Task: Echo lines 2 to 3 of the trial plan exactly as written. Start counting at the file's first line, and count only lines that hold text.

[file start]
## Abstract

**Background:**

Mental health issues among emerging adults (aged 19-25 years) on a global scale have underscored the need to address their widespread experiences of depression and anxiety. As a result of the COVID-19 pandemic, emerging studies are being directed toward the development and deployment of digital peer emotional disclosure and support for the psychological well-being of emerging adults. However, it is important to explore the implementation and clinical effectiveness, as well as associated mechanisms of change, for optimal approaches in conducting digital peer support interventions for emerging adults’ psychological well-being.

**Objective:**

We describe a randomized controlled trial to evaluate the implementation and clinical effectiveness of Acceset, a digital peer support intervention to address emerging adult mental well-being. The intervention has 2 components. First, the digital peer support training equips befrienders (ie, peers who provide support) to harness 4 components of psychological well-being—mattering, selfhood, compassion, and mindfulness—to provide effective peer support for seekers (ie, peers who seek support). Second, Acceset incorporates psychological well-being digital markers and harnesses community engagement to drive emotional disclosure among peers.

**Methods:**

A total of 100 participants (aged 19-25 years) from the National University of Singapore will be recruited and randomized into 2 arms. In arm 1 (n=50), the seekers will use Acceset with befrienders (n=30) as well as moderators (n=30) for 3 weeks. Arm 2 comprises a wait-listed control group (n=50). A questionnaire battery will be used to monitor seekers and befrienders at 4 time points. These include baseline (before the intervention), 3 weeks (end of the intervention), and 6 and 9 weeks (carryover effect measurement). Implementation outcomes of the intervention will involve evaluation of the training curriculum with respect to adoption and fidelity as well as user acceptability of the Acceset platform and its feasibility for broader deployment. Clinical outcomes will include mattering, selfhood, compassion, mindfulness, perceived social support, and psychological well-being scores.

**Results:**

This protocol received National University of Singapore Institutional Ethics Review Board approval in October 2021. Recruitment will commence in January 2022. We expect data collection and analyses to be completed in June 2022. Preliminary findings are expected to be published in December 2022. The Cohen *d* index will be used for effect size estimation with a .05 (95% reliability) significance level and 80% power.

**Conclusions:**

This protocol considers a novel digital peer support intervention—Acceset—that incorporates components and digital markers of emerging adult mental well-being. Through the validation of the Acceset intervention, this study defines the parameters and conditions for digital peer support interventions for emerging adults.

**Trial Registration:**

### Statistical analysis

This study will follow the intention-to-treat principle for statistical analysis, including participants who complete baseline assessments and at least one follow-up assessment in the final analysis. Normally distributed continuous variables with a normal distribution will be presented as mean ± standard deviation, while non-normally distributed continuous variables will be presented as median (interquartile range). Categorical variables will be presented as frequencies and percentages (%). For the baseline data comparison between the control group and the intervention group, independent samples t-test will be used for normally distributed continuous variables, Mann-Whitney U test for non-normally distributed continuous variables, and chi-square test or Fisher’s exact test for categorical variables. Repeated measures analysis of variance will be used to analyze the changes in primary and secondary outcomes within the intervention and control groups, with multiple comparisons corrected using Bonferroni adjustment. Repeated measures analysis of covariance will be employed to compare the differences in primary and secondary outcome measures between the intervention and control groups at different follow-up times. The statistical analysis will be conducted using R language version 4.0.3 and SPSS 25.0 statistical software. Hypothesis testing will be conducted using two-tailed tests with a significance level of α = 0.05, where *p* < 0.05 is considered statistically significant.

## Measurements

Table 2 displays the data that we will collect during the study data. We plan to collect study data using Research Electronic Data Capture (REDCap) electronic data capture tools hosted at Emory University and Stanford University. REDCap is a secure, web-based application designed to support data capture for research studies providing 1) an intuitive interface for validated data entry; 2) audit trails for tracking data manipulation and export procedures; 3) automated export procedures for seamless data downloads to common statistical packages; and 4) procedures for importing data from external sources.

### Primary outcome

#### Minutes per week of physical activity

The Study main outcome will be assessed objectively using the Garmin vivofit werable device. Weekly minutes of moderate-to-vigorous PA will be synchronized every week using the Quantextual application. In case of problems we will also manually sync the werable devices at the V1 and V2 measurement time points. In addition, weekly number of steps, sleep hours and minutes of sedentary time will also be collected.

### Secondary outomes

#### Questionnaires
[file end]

**Background:**

Mental health issues among emerging adults (aged 19-25 years) on a global scale have underscored the need to address their widespread experiences of depression and anxiety. As a result of the COVID-19 pandemic, emerging studies are being directed toward the development and deployment of digital peer emotional disclosure and support for the psychological well-being of emerging adults. However, it is important to explore the implementation and clinical effectiveness, as well as associated mechanisms of change, for optimal approaches in conducting digital peer support interventions for emerging adults’ psychological well-being.